But communism was growing in the Far East. In 1949, the Communists had taken power in China. The US developed the 'domino theory' - the idea that, if one country fell to communism, others would follow like a row of dominoes. Then, in 1950, a report by the American National Security Council ('NSC68') recommended that the US stop containment and start to roll back communism.  

The war  

  • In 1950, after getting the support of Russia and China, Kim IL Sung invaded South Korea.

  • The North Korean People's Army (NKPA) easily defeated the Republic of Korea's army (the ROKs).

  • By September, the NKPA had conquered almost the whole of South Korea.

  • The USA went to the United Nations and got them to send troops to defend South Korea.

  • The Russians couldn't veto the idea because they were boycotting the UN at the time.

  • In September, UN troops, led by the US General MacArthur, landed in Korea and drove the NKPA back.

  • By October, the UN forces had almost conquered all of North Korea.

  • In November 1950, Chinese People's Volunteers attacked and drove the Americans back.

  • They recaptured North Korea, and advanced into South Korea.

  • The Americans landed more troops and drove the Chinese back to the 38th parallel, where Truman ordered General MacArthur to stop and sacked him when he disagreed.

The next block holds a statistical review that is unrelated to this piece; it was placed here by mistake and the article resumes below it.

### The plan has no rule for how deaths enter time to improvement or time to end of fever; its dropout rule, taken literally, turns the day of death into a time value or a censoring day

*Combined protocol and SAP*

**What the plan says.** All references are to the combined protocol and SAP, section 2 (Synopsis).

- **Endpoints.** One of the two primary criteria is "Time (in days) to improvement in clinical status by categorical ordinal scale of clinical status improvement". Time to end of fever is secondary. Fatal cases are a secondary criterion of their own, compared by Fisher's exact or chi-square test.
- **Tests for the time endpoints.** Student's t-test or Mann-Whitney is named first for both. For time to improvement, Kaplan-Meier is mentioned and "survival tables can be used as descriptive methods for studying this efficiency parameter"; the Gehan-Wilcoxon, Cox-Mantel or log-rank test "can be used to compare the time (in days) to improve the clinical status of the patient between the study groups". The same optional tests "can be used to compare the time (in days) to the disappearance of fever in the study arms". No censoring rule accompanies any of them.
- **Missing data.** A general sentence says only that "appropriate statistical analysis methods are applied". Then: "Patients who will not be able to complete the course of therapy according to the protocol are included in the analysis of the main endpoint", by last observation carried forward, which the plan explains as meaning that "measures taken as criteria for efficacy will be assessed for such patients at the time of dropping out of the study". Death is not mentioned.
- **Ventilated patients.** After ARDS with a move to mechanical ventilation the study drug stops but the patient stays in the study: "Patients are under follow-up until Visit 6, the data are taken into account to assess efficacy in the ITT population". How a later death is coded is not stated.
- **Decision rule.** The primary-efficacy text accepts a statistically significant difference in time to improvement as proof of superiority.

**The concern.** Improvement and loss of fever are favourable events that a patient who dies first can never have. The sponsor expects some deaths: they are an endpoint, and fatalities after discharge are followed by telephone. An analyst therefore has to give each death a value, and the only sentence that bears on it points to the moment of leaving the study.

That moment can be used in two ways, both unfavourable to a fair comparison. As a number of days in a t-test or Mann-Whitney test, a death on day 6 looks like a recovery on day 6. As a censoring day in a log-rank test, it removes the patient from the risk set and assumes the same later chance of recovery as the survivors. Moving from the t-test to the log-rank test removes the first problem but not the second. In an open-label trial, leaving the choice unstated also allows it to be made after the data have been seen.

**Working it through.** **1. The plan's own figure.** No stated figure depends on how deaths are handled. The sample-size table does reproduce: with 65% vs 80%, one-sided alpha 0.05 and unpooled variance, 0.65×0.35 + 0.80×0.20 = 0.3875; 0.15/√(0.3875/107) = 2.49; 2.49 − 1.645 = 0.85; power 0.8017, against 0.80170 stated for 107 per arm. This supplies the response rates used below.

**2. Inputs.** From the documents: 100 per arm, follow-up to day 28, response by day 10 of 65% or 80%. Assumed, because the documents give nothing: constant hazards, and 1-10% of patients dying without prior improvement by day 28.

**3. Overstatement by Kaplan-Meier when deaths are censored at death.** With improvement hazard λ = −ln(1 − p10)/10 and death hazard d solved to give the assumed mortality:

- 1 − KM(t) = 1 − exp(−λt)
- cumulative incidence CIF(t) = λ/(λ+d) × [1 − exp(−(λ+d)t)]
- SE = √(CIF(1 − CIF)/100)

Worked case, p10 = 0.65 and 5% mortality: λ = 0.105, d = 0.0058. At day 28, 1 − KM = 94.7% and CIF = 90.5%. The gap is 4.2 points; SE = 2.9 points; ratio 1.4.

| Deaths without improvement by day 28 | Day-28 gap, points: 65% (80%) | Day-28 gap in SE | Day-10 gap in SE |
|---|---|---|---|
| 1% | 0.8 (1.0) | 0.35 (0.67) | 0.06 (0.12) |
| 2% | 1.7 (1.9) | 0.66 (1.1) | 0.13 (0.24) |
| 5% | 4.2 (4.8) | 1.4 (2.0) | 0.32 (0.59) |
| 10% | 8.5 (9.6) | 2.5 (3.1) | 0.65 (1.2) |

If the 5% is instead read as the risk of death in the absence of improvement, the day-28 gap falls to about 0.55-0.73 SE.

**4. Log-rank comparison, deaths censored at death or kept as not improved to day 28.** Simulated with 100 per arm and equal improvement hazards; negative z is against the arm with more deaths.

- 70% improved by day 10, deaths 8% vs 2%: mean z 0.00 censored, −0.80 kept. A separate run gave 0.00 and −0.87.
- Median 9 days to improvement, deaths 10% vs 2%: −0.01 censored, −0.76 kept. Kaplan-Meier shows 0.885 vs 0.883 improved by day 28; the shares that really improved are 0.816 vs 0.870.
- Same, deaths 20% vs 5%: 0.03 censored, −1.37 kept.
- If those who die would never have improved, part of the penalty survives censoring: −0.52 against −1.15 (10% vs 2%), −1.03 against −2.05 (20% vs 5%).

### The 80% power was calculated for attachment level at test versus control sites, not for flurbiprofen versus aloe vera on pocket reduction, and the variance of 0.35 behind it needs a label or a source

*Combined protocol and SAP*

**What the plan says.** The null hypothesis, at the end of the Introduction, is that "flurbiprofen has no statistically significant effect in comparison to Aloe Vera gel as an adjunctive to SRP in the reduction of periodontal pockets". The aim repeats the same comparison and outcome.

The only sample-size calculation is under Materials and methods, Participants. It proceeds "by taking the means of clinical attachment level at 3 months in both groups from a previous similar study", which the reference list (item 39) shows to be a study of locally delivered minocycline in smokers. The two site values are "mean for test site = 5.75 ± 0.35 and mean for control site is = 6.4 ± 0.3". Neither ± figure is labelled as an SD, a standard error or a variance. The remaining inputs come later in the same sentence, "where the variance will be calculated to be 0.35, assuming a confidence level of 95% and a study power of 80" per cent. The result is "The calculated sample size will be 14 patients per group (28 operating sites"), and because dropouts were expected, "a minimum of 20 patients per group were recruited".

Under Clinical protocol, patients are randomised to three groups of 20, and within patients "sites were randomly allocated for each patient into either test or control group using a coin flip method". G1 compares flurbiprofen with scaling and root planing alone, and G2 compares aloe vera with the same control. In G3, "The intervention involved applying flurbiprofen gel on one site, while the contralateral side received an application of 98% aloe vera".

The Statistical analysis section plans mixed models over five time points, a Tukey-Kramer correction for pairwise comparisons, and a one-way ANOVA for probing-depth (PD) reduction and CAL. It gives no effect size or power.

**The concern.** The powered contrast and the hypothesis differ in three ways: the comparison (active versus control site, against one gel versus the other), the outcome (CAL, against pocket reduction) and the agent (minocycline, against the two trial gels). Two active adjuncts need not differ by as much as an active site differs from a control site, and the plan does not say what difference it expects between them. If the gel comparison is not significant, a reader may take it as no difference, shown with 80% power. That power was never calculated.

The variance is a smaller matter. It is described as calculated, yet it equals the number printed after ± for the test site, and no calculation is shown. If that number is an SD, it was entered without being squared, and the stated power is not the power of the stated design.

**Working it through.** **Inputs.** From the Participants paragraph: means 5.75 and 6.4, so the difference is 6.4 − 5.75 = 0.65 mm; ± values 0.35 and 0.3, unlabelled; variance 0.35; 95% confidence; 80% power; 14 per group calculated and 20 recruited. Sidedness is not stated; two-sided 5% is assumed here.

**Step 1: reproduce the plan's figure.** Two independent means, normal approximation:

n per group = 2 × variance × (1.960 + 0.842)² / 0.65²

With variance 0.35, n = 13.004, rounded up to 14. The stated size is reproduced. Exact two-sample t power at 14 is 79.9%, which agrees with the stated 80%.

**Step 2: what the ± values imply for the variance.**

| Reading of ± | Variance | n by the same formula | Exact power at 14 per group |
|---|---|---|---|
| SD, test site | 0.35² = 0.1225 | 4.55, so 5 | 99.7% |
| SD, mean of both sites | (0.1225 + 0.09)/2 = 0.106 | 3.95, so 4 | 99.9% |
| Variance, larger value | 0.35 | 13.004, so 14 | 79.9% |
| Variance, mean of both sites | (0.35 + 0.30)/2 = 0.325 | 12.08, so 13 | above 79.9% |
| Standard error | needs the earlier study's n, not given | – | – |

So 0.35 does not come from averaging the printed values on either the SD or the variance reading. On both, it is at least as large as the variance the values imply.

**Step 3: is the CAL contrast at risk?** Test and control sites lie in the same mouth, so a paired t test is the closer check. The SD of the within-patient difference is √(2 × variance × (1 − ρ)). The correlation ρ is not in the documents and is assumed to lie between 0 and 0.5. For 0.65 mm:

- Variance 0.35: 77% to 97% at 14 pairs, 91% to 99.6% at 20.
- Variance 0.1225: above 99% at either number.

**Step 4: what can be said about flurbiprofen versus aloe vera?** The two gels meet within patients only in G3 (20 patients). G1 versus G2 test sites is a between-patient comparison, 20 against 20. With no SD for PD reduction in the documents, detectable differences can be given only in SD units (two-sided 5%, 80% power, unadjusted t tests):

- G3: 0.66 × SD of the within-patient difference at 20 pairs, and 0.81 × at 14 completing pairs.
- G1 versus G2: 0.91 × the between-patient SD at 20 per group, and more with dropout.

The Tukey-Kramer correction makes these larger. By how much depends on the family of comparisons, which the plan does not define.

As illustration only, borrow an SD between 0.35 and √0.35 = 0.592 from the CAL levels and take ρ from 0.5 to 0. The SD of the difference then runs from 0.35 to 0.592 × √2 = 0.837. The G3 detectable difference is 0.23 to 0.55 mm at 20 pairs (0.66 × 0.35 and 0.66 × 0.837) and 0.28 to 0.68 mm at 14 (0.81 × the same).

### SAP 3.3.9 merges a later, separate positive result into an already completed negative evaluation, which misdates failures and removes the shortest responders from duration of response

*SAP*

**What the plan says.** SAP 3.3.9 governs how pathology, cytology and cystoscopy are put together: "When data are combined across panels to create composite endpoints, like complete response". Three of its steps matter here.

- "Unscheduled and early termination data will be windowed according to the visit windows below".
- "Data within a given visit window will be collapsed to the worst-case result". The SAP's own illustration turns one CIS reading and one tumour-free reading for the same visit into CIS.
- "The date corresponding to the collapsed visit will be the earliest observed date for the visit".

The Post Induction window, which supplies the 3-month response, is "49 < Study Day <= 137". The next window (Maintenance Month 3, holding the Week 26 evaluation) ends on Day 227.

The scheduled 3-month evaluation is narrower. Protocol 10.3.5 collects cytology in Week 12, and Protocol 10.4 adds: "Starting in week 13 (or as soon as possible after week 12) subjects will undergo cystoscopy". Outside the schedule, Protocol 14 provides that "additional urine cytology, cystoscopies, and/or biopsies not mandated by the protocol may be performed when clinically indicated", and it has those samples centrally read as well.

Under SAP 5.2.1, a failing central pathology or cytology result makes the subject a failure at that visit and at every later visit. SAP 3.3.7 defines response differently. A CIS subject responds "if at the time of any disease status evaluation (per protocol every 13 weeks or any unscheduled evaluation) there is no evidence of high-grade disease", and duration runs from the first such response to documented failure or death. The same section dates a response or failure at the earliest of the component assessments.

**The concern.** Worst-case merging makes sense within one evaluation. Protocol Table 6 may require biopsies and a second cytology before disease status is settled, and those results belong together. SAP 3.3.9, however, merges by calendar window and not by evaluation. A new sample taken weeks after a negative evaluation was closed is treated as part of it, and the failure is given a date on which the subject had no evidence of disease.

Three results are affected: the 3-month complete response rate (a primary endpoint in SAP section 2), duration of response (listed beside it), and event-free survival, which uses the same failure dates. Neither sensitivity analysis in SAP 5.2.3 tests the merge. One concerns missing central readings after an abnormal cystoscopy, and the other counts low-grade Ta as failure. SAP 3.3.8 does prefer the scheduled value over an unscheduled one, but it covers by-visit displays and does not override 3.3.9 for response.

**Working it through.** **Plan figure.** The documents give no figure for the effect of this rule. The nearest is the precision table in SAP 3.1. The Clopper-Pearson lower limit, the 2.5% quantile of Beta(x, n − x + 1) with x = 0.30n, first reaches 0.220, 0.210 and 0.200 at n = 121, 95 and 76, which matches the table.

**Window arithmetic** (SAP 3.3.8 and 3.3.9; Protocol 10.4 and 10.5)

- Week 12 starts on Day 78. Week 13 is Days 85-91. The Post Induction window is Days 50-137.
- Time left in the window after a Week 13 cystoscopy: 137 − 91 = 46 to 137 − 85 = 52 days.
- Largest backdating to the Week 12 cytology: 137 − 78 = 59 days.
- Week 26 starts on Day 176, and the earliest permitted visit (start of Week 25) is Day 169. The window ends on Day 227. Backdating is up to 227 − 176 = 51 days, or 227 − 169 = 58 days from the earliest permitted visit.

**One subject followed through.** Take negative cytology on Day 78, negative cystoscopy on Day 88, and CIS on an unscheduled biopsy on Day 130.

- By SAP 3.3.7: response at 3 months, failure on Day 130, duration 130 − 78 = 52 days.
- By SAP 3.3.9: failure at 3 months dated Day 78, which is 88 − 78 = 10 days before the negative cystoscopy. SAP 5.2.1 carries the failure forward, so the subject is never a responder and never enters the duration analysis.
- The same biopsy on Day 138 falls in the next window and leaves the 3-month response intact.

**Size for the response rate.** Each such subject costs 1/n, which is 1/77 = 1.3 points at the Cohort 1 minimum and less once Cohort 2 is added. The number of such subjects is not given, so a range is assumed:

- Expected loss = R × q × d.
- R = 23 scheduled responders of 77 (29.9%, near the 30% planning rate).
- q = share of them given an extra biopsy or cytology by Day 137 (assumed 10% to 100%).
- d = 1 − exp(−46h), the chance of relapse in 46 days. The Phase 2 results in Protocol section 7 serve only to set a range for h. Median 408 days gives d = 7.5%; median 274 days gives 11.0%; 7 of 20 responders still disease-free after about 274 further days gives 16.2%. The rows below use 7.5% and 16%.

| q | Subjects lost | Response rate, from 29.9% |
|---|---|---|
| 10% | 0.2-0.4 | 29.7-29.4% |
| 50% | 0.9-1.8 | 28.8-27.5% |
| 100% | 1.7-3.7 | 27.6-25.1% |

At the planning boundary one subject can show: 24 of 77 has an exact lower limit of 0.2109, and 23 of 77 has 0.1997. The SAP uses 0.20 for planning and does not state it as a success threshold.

• The war went on as border clashes until 1953 when America's new president, Eisenhower, offered peace, but threatened to use the atomic bomb if China did not accept the offer.

Recently, historians have shown that the Korean crisis almost led to a third world war - many US advisers wanted to use the atomic bomb.

Eisenhower (1953-1961)

March 5th 1953

Death of Stalin

Joseph Stalin died at the age of 74. He was succeeded by Nikita Khrushchev.

Khrushchev’s Soviet Union 1953-1964


  • Feb 1956 – Secret Speech (report to govt criticizing Stalin’s purges and cult of personality)

  • Attacked image and reputation of Stalin

  • More freedom for writers and artists

  • Size and power of secret police reduced

  • Political prisoners released

Agricultural Policies

  • Aim was to produce more food

  • Virgin Land Scheme – take fallow land and cultivate it using govt resources

  • Introduce maize

  • Small collective farms became independent

  • Bigger, more efficient Collective Farms were created

Agricultural Problems

  • Khrushchev thought he was an expert, but was not

  • Virgin Land Scheme failed

  • Maize was unsuitable (climate, soil, etc)